Addressing Live, Organisational Issues to Ensure Swarovski’s Future Success

Swarovski

·Founded in 1885 in Austria by Daniel Swarovski, a glass-maker’s son who invented the world’s first electric crystal glass-cutting machine
·Still a family business - managed today by the fifth generation Swarovski family.
·Headquartered in Mannedorf, Zurich.

Ashridge Executive Education

·A leading business school combining executive education and organisational consultancy ,
·Established in 1959 in Hertfordshire, England.
·Dedicated to helping organisations improve and executives excel.

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    – GOLD WINNER OF THE 2016 EXCELLENCE IN PRACTICE AWARDS –

    A collaboration between Swarovski and Ashridge has created a new Leadership Academy focused on expanding leadership capability, developing organisational agility and triggering lasting culture change and has resulted in a set of organisational interventions that address live business issues. The work has delivered deep impact in both anticipated and unexpected ways and is helping to secure Swarovski’s future success.

    Background

    Swarovski is a large, international family business with 24,000 employees and 2,480 stores. In the last 15 years Swarovski has grown and shifted its business to jewellery and to using crystal in creative ways. Key to remaining a successful family business is to keep evolving, stay relevant and address a number of specific challenges/risks, namely:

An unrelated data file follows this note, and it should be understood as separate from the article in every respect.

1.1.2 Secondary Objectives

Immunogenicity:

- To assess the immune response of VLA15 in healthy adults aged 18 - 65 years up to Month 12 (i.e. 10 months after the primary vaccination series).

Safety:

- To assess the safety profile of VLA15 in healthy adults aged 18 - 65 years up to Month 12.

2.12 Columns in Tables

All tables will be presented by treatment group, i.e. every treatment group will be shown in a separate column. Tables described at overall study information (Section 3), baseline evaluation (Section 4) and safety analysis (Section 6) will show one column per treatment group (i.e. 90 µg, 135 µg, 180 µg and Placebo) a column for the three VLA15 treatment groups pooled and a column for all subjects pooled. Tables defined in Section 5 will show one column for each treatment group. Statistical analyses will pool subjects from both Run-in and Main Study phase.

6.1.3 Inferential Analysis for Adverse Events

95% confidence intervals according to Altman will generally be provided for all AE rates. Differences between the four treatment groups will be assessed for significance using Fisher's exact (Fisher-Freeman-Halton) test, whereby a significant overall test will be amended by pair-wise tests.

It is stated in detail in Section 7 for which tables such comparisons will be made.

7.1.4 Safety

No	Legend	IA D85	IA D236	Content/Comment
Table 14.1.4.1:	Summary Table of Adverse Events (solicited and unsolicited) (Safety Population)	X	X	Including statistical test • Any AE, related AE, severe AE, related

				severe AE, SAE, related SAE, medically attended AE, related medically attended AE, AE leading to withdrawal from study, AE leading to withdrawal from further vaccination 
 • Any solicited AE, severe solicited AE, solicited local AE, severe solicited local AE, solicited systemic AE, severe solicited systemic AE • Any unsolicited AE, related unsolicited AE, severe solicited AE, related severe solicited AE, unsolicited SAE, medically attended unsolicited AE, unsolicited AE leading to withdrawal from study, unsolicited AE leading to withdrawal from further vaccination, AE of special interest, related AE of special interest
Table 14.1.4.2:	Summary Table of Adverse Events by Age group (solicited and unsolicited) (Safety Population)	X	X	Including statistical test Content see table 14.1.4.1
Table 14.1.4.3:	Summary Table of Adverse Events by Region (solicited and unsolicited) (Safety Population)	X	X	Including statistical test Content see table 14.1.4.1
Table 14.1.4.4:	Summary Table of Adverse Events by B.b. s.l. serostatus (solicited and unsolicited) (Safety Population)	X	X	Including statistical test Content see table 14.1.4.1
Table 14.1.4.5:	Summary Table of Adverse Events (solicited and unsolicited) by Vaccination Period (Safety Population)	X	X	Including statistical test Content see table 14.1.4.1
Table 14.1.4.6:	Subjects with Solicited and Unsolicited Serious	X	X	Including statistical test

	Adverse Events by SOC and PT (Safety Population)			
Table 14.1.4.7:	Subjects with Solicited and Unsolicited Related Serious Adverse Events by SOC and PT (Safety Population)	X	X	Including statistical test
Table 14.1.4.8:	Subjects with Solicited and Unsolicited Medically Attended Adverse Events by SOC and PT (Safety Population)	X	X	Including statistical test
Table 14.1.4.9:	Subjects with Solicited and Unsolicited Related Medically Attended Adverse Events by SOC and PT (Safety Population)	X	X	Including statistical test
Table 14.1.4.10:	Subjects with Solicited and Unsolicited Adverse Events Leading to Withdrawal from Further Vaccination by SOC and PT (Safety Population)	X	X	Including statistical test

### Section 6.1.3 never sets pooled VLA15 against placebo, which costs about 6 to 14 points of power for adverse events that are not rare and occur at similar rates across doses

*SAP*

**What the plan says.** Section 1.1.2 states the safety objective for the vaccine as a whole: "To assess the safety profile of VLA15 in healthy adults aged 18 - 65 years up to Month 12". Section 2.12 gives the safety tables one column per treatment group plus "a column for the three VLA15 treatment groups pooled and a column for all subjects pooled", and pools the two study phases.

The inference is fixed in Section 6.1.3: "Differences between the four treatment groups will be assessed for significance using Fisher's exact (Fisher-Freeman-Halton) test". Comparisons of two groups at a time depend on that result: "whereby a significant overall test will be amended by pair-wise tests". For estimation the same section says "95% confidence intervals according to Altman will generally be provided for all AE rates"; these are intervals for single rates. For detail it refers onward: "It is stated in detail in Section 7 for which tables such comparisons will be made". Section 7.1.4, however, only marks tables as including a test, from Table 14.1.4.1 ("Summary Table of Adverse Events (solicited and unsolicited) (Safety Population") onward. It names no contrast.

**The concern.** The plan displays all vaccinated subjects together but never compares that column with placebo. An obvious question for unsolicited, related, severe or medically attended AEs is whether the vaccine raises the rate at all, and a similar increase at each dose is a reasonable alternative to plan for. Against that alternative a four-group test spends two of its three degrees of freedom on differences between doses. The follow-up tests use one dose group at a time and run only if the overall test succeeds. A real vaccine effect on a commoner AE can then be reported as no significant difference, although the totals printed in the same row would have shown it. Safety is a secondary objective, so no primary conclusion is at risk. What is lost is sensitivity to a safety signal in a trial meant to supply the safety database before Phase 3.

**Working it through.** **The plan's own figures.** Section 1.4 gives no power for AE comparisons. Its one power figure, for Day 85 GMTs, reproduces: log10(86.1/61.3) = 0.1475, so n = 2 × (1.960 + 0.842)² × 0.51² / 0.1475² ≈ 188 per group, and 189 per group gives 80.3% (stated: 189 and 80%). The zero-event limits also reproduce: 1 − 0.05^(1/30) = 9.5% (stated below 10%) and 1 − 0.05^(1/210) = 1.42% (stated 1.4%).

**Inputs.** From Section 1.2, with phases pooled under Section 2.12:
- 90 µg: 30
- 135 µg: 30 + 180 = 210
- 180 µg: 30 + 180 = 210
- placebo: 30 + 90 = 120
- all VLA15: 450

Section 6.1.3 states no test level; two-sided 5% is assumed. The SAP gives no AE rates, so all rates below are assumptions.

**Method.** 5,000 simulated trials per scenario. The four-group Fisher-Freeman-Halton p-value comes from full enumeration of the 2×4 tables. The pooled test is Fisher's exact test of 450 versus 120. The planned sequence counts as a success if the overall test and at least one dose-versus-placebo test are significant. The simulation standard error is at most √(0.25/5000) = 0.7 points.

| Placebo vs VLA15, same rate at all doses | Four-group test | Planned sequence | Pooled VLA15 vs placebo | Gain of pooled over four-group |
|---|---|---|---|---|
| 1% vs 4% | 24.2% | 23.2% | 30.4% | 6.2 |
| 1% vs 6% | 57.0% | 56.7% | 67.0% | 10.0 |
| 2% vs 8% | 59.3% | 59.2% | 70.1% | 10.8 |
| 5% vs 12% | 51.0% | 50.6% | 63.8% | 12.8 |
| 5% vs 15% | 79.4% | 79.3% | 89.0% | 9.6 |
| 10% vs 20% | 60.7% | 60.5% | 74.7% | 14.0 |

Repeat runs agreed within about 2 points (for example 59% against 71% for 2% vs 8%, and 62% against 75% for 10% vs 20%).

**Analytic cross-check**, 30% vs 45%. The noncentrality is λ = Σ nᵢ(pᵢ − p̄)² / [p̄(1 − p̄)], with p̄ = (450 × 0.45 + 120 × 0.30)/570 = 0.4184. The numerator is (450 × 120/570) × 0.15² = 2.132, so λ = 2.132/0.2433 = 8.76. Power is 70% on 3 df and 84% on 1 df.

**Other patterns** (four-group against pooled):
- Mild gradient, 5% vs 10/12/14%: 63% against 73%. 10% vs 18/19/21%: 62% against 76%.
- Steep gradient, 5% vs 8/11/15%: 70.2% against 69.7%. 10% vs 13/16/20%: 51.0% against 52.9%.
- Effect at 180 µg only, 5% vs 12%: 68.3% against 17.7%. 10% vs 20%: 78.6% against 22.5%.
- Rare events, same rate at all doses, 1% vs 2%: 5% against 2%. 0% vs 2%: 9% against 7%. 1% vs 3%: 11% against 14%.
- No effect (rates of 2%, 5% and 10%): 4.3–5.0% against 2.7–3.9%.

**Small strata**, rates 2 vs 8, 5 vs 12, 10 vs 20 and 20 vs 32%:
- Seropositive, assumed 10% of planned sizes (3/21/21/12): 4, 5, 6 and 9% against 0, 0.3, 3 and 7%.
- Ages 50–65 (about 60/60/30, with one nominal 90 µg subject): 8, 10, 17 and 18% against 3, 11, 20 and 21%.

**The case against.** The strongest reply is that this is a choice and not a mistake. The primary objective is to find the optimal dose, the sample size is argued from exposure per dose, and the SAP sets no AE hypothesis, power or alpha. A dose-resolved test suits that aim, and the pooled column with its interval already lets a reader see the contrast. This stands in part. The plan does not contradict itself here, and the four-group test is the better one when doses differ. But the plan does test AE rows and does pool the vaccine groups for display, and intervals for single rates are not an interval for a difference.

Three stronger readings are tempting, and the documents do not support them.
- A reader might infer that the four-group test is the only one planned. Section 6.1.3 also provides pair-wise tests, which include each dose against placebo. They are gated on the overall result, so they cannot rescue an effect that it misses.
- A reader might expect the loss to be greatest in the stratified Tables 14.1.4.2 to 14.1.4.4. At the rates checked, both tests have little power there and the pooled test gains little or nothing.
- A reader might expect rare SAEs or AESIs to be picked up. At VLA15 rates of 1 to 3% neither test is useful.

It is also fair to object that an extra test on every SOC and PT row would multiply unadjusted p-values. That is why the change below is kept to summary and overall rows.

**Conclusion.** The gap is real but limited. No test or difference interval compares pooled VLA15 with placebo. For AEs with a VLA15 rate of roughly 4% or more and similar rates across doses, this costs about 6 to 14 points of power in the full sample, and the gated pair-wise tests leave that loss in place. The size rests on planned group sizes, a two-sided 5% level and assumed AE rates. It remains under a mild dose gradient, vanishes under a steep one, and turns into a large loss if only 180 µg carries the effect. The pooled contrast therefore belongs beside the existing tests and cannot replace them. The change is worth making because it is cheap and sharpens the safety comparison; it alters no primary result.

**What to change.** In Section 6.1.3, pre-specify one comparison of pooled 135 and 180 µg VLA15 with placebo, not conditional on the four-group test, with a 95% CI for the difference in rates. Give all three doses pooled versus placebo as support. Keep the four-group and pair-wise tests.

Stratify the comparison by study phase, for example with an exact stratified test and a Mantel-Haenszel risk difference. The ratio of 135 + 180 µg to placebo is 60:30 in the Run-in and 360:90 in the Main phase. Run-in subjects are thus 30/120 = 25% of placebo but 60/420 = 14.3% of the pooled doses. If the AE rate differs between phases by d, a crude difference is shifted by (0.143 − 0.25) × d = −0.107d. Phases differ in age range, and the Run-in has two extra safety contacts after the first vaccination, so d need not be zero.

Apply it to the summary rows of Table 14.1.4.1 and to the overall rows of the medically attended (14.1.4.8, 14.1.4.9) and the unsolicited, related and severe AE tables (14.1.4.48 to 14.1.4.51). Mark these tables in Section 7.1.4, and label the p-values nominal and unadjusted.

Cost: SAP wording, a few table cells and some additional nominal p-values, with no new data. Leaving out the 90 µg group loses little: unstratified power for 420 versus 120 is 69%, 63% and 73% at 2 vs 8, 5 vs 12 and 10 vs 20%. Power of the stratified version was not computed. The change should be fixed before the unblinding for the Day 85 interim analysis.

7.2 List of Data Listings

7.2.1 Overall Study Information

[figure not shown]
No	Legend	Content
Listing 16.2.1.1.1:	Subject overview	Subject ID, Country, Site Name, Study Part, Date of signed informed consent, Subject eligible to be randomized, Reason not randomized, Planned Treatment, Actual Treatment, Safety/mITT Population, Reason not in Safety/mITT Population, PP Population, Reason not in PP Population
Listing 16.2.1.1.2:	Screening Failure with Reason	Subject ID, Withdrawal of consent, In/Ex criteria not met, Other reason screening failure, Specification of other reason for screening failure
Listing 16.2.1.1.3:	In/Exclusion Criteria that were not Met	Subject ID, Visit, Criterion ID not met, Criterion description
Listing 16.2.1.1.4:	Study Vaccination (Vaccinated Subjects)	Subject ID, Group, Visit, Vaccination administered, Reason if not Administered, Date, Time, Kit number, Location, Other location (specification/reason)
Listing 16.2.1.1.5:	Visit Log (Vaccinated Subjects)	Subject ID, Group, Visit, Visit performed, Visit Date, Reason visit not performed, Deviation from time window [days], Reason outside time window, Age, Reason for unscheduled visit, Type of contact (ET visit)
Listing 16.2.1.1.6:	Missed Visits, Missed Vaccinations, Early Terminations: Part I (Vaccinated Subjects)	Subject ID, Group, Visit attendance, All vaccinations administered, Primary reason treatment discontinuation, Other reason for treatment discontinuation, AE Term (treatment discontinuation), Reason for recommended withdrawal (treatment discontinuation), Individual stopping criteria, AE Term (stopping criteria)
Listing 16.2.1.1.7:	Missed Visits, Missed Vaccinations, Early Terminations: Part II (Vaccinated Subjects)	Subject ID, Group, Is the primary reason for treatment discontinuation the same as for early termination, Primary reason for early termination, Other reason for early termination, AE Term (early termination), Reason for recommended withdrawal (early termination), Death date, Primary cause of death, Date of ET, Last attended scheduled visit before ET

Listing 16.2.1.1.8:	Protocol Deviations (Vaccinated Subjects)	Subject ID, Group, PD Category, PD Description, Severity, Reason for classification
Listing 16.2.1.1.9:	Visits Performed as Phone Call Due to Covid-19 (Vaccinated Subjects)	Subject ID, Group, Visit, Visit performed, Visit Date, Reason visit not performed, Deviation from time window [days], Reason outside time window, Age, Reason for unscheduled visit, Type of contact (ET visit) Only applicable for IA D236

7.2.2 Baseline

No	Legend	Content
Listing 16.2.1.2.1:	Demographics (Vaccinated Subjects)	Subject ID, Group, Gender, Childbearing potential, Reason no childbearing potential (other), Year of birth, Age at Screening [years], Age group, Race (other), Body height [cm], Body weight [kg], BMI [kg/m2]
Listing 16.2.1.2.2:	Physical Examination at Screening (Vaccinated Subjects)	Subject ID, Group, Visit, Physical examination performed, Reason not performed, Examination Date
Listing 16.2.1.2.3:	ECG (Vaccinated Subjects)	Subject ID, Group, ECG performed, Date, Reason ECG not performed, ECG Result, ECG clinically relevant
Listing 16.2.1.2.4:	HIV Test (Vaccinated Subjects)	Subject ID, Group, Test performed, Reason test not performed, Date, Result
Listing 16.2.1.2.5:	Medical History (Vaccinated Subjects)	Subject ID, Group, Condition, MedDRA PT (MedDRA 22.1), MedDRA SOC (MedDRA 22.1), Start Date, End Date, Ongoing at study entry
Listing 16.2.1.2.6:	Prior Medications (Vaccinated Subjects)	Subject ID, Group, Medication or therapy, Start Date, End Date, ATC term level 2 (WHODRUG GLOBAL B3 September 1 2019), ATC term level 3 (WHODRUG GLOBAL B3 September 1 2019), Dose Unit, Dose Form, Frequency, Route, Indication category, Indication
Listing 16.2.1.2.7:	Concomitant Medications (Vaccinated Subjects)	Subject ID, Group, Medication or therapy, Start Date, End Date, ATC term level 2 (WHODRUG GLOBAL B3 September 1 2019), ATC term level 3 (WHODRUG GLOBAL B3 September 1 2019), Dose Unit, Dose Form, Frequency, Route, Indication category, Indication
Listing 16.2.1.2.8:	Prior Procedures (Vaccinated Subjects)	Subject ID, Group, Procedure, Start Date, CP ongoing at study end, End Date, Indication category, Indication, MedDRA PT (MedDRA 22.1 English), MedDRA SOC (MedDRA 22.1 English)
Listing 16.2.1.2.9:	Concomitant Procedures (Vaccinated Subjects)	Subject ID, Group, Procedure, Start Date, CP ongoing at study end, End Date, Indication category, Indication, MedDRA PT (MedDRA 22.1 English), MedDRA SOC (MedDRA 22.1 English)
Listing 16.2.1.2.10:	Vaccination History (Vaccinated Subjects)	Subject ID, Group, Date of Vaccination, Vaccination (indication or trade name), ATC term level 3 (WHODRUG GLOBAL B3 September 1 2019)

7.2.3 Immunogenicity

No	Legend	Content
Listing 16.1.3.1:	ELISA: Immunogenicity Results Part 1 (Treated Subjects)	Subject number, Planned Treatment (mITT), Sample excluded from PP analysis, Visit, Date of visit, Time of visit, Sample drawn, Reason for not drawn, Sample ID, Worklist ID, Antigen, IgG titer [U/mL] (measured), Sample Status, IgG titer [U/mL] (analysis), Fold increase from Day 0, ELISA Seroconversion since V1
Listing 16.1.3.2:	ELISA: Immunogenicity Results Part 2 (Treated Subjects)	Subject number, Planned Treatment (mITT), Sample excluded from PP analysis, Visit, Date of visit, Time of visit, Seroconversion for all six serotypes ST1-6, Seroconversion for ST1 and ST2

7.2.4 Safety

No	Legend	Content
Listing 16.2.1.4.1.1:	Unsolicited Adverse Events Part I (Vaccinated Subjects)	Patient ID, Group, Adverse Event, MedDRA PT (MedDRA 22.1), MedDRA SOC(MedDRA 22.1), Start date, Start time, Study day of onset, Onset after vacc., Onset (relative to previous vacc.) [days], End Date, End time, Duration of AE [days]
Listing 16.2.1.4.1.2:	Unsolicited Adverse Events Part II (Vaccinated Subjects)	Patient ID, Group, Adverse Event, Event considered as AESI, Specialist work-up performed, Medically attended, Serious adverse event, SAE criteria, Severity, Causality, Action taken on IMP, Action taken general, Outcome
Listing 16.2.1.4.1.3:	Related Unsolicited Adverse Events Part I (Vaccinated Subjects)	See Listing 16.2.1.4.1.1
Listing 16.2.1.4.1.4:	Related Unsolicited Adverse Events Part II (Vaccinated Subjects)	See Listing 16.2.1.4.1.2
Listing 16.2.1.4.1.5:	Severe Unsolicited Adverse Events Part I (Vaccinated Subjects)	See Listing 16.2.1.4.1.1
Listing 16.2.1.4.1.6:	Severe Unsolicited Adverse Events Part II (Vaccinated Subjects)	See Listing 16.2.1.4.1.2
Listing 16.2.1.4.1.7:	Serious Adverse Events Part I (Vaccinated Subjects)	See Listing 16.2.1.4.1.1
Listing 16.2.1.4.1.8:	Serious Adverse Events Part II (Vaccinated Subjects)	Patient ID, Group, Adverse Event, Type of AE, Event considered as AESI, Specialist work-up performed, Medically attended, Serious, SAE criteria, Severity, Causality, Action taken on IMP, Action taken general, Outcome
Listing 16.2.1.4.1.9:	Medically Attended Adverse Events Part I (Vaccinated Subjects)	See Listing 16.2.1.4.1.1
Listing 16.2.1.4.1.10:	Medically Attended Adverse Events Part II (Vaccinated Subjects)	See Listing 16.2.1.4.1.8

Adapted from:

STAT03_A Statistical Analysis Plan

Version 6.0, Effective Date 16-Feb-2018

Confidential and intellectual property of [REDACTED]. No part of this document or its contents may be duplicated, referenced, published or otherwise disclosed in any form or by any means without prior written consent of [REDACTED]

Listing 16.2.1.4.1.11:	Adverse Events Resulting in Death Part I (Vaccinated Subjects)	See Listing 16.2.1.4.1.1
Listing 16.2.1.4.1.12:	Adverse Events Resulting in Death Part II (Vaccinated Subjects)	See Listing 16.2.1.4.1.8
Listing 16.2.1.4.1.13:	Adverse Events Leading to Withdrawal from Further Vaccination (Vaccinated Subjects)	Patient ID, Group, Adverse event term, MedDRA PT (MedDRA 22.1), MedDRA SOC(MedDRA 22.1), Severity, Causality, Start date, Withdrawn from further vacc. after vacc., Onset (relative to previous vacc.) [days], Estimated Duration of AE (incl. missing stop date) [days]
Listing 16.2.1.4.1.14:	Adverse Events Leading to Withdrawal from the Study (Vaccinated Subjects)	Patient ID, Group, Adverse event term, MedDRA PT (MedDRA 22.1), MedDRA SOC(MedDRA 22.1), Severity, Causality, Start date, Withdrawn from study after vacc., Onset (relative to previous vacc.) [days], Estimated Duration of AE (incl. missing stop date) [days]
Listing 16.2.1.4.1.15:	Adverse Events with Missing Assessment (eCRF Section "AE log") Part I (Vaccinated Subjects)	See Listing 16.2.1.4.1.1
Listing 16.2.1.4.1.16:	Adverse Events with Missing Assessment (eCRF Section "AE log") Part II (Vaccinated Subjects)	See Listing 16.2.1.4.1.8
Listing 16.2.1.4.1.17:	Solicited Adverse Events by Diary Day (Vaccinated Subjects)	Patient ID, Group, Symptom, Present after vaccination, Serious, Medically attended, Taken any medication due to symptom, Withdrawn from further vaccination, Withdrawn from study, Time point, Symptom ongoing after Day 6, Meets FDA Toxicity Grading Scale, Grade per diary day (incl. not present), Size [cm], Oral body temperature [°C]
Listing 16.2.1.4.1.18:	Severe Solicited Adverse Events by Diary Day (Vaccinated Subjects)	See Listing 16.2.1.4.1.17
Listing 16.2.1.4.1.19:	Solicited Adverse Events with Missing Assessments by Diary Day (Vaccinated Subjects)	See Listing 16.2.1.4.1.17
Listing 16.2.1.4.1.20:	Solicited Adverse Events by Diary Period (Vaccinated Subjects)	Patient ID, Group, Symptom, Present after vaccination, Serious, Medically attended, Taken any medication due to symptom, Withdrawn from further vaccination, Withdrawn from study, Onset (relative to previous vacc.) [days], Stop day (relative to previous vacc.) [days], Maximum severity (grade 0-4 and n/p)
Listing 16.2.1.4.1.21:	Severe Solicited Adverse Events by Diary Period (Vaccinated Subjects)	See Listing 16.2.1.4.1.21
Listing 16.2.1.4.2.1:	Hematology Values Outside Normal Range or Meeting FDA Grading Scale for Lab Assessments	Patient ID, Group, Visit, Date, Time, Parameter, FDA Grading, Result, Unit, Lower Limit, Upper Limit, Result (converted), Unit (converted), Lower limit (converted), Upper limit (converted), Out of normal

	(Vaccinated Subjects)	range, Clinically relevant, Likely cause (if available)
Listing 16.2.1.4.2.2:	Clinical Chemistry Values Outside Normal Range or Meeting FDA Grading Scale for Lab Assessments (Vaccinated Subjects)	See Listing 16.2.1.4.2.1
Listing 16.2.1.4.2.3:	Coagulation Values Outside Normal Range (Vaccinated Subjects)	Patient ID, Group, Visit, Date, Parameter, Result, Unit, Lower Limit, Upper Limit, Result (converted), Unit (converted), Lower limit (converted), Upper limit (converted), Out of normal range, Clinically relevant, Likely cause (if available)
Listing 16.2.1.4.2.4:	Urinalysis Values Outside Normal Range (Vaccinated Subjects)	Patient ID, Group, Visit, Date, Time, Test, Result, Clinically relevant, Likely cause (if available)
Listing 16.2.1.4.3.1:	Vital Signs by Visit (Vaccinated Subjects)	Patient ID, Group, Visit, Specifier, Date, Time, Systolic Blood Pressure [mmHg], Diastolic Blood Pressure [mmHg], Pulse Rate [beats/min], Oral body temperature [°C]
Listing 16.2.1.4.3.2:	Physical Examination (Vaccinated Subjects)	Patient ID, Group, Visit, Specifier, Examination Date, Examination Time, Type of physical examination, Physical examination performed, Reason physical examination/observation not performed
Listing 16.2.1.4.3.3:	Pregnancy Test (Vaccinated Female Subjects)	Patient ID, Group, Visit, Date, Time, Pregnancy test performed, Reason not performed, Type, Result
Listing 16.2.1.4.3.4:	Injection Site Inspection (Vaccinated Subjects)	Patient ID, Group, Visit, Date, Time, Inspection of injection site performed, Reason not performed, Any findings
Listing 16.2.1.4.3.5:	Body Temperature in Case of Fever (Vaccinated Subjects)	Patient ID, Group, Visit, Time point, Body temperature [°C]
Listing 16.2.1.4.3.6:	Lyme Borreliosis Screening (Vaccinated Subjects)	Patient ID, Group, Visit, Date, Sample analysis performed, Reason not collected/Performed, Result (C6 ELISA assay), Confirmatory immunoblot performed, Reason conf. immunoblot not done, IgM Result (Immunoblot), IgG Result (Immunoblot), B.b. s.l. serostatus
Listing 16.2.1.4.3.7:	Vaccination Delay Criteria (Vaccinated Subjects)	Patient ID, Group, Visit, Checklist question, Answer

• crystal production capabilities worldwide eroding the historical USP
    • multiple new competitors in the premium jewellery sector threatening global competitiveness
    • digital-selling channels
    • faster marketplace

    Developing stronger leadership capability, customer-focus, innovation and organisational agility is essential to mitigate risks and ensure the business is sustainable. However, remaining relevant and customer-focused is a challenge hindered by a number of internal factors – predominantly a historical hierarchical culture and highly complex matrixed structure, which have created both the conditions for silo-thinking and internal competition for resources/talent.

    In 2013, Swarovski took the decision to create a new Leadership Academy for leaders across the pipeline to address their specific organisational and leadership development challenges.

    Objectives

    The Leadership Academy specifically needed to achieve/focus on:

    • mind-set and culture change (addressing silo-thinking/internal focus)
    • developing leaders who understand, and feel accountable for the collective needs of Swarovski
    • growing ownership for change and innovation
    • strengthening the leadership pipeline and organisational capability

    Developing the programme / defining the priorities

    The Ashridge-Swarovski team met with 45 stakeholders from across Swarovski including the family/C-suite, business-unit leaders, linemanagers and programme participants. This led to the creation of Swarovski’s first Leadership Architecture, which mapped business priorities, organisational values and culture, the Academy’s red-threads, development focus and the overarching strategic intent of ensuring sustainable growth. This invaluable foundation work was key to the success of the overall initiative.